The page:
Former England captain Nasser Hussain believes the fact that finalists in this season's Twenty20 Cup will qualify for the lucrative new Champions League will take the tournament to another level.
The ex-Essex batsman compared the semi-finals of the county competition, which starts on Wednesday, to the Championship play-off final in football which sees a team promoted to the money-spinning English Premier League.
"Sport is better when there is something big hanging on the outcome. The higher the stakes, the more intense the pressure and the more the character of the players is revealed," Hussain wrote in his column for Britain's Daily Mail.
"The winners of the cup, which starts tomorrow, get something like 40,000 pounds (80,000 dollars).
"But the two counties who reach the final will have the chance to earn 2.4 million pounds (5 million dollars) from the Champions League, so can you imagine the atmosphere if a team need four from the last ball in one of those semi-finals?
"What we will see is the cricketing equivalent of the football play-off final, with the winners going to the Premier League."
Twenty20, which was pioneered as a professional sport in English county cricket, has quickly become quickly popular around the world.
It led to the creation of a World Twenty20 and a cash-rich tournament in India as well as talk of matches between England and a Caribbean all-star side bankrolled by Texan billionaire Allen Stanford.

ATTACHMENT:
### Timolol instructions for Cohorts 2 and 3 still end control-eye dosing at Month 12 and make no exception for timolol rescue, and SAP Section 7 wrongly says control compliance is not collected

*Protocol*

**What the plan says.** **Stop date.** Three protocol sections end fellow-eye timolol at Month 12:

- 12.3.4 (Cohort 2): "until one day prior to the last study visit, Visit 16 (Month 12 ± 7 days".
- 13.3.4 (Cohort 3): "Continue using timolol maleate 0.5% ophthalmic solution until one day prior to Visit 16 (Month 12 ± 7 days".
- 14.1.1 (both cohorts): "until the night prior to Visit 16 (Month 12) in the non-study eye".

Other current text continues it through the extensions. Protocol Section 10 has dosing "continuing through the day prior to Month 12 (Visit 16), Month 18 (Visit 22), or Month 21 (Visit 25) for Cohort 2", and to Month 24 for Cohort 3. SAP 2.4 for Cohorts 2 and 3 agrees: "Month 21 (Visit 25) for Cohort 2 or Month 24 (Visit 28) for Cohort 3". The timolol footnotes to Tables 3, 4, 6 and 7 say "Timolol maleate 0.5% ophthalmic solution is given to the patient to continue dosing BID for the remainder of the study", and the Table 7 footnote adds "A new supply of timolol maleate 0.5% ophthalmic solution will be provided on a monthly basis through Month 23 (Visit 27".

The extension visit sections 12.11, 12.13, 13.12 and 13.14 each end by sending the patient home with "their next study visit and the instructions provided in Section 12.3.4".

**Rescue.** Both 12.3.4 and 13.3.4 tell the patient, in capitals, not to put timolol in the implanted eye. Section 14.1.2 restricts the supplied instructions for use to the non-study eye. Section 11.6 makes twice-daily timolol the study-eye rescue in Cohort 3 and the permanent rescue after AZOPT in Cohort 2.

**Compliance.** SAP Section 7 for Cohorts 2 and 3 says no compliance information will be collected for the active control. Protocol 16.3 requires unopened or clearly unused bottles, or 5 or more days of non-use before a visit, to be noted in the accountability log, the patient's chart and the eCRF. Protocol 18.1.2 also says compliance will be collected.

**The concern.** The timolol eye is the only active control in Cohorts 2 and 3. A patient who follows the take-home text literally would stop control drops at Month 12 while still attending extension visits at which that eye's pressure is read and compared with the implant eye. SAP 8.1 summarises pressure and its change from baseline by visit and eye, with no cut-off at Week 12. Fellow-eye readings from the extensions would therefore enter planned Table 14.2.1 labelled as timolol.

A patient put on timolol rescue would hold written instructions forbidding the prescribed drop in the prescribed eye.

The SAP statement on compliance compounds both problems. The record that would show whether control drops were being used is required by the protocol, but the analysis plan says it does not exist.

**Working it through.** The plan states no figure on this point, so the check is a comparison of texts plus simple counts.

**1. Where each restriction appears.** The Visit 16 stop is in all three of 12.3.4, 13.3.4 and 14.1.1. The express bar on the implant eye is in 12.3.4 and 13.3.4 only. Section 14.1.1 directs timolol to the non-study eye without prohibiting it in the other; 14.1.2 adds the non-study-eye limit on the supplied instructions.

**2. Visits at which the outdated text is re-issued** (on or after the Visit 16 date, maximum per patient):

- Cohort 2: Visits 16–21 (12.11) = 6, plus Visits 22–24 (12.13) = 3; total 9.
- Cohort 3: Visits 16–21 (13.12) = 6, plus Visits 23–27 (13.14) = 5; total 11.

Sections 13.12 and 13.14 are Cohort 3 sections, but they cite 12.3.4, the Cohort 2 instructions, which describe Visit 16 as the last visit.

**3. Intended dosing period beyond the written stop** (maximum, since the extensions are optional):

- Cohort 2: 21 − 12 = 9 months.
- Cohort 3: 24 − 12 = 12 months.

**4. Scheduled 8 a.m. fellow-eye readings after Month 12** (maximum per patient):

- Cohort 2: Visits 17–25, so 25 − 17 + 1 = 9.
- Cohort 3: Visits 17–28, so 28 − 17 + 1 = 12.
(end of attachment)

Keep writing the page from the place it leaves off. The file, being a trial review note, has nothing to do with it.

Into that mix has now been added the Champions League, leaving some to question whether five-day Test cricket, which outside of England and Australia, can struggle to draw in the crowds, has much of a future.
But Hussain said while he could not see the likes of Kevin Pietersen pulling out of Tests, Twenty20 might alter England players' contractual arrangements.
"I can see people turning down (England) central contracts and, in effect, going freelance to play where the best money is on offer at any one time," Hussain explained.
"Pietersen knows England would always want him to play for them so, in theory, he could make himself available on a match-by-match basis."
Hussain added: "There are concerns about the first-class game but I remain convinced that Test cricket will continue to prosper, at least in this country, and be treated as the pinnacle."
The inuagural Champions League will feature eight leading domestic sides from Australia, England, India and South Africa playing a series of 15 Twenty20 matches in either India or the Middle East sometime in late September and early October.
Western Australia and Victoria have already qualified to represent Australia.
They will be joined by South Africa's Titans, from Pretoria, and KwaZulu Natal Dolphins as well as India's Chennai Super Kings and the Rajasthan Royals.
England's representatives will be the finalists in the Twenty20 Cup, which takes place at Hampshire's Rose Bowl ground on July 20.